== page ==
Tennis player Jo-Wilfried Tsonga, former world number 5 and long number 1 French, announced that he would retire this year after Roland-Garros when he turns 37, on April 6 in a video posted social networks.
→ ANALYSIS. Early retirement among athletes: when champions dare to express their weariness
“A few weeks ago I decided that I was going to stop at Roland this year. This will be my 15th Roland”announces the player who has fallen to 220th in the world and who is coming out of four years plagued by injuries.
One of the best Frenchmen of the Open era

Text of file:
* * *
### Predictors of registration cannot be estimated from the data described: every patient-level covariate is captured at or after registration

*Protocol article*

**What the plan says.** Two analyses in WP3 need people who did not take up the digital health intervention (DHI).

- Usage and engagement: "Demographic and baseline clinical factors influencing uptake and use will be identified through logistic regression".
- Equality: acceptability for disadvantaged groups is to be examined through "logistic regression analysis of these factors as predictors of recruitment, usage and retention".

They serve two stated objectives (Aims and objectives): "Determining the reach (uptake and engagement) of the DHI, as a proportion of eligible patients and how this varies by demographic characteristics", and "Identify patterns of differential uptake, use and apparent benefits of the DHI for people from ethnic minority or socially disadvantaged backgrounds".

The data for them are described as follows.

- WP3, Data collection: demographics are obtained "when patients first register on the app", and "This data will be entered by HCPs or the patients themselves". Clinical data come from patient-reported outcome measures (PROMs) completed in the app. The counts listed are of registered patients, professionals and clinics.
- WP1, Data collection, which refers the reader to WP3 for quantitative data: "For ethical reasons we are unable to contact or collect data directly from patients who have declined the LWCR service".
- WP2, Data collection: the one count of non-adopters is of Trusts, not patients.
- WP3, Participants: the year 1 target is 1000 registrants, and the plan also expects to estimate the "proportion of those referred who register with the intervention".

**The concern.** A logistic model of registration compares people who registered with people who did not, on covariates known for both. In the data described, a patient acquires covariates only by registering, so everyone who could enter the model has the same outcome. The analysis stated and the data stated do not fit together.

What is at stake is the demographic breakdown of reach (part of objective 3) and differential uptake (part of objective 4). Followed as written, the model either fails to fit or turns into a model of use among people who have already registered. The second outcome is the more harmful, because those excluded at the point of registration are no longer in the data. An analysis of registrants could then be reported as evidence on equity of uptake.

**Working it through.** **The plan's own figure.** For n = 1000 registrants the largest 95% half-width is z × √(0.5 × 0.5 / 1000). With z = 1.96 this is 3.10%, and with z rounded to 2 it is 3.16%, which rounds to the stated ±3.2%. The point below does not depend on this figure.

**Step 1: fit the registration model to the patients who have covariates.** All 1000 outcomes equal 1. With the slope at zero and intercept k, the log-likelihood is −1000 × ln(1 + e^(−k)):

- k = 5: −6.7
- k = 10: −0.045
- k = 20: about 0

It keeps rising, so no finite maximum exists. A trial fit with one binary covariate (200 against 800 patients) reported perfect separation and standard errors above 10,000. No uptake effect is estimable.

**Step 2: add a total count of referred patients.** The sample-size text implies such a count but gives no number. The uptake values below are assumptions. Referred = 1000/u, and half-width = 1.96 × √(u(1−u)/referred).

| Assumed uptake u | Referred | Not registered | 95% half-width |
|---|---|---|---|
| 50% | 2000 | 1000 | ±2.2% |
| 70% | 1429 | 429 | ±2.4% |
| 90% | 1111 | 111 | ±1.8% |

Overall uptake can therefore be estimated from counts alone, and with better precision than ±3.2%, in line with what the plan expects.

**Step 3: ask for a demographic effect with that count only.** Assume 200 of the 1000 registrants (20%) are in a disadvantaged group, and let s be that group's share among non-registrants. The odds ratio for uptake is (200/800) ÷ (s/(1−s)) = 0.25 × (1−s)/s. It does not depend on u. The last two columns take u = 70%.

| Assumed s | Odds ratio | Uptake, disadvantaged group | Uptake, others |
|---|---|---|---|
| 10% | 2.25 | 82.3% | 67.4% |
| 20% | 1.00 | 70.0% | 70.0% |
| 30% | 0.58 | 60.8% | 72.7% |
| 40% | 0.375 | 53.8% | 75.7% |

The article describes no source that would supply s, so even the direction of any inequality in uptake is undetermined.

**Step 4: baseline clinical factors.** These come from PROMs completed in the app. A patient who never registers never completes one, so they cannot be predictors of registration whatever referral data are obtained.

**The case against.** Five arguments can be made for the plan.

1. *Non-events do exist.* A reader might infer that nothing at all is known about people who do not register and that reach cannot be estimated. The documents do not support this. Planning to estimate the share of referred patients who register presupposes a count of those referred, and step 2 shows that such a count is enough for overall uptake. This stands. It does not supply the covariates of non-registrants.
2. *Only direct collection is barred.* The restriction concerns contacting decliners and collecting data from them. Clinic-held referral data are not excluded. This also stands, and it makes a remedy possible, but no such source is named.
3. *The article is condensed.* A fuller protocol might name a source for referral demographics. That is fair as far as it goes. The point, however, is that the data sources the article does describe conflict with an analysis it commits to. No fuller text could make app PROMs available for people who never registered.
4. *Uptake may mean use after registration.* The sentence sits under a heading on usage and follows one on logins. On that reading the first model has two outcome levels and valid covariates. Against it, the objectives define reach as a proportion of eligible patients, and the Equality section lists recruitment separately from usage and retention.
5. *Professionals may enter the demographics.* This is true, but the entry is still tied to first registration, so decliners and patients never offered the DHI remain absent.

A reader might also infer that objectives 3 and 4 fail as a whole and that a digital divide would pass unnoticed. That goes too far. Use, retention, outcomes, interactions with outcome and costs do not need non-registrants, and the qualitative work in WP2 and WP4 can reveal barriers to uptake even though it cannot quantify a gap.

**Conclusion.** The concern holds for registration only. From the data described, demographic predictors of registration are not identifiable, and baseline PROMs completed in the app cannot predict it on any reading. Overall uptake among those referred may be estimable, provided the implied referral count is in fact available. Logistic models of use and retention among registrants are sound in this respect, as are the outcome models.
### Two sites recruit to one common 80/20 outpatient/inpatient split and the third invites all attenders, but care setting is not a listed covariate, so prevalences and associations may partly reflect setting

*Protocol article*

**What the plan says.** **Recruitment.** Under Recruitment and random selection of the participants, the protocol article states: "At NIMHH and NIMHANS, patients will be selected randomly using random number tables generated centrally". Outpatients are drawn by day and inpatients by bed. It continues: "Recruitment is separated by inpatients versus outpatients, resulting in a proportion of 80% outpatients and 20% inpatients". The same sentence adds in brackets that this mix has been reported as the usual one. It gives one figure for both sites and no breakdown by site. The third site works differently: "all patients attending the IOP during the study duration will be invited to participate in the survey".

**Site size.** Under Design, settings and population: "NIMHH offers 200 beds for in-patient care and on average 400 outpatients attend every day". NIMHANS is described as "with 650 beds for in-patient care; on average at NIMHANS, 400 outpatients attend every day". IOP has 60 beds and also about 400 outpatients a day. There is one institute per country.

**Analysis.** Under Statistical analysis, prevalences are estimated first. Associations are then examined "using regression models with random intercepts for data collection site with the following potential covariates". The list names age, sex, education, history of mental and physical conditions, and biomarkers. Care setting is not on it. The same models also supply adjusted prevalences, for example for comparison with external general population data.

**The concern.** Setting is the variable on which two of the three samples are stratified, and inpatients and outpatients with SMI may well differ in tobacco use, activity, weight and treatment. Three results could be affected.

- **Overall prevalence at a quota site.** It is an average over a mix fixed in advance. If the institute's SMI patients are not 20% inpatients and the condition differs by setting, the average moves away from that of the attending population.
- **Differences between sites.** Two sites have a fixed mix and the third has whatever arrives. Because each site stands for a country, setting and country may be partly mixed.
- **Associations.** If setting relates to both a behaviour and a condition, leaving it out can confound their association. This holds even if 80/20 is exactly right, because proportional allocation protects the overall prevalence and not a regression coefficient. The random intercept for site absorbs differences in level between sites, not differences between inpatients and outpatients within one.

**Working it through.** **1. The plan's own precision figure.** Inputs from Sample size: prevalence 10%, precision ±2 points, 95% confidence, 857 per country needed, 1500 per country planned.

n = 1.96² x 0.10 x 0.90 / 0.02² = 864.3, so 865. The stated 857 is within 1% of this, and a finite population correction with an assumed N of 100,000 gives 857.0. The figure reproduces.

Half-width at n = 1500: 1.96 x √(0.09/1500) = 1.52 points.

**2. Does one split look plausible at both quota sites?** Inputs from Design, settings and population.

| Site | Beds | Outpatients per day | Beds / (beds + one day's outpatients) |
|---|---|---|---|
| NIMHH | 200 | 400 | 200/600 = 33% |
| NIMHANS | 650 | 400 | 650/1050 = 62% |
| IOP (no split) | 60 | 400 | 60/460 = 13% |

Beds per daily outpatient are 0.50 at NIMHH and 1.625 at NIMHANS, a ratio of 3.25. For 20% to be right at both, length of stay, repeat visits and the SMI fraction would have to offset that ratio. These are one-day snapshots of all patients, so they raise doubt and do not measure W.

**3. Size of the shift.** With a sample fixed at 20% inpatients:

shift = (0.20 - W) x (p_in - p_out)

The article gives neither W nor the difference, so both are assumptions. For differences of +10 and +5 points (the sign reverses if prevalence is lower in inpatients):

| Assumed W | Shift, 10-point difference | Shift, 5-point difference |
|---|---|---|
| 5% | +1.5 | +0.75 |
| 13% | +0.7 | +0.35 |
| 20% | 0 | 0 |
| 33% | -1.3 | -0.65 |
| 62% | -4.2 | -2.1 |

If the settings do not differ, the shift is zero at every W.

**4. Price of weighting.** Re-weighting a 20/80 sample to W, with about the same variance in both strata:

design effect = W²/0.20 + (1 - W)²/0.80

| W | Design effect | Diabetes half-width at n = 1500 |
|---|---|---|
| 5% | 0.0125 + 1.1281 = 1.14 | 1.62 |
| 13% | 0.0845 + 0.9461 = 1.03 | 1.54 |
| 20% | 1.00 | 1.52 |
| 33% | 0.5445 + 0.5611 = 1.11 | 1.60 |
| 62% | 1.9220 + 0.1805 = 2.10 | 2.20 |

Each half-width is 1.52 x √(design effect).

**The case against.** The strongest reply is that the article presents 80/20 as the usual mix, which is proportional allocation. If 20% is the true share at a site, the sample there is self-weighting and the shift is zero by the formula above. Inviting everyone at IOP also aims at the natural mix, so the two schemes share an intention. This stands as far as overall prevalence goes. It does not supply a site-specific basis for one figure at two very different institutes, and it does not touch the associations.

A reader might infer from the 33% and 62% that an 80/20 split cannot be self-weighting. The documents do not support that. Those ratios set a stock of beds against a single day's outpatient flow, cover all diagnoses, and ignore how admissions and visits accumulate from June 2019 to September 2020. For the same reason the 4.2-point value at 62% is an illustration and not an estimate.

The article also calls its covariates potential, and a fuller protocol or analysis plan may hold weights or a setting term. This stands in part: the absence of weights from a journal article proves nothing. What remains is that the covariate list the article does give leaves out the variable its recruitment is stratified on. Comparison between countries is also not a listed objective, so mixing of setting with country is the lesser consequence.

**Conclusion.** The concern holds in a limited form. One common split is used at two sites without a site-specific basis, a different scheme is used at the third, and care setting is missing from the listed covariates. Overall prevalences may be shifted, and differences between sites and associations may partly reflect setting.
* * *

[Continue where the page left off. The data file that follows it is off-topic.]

Unlike world number 1 Ashleigh Barty, who announced her retirement on March 23, Tsonga’s retirement does not seem anticipated. The French player had been a professional since 2004. He had reached the Australian Open final in 2004, and won the Paris-Bercy Masters in 2008.
He won 18 singles titles during his career. He is one of the best Frenchmen of the Open era, after Yannick Noah, in number of titles won and weeks spent in the world top 10.
His body has given him almost no respite in recent years: in addition to an underlying sickle cell disease (genetic disease affecting red blood cells and causing great fatigue), he suffered from knees, vertebrae and the sacral joint. iliac which calcified, forcing him to retire in the 1st round of the Australian Open in 2020.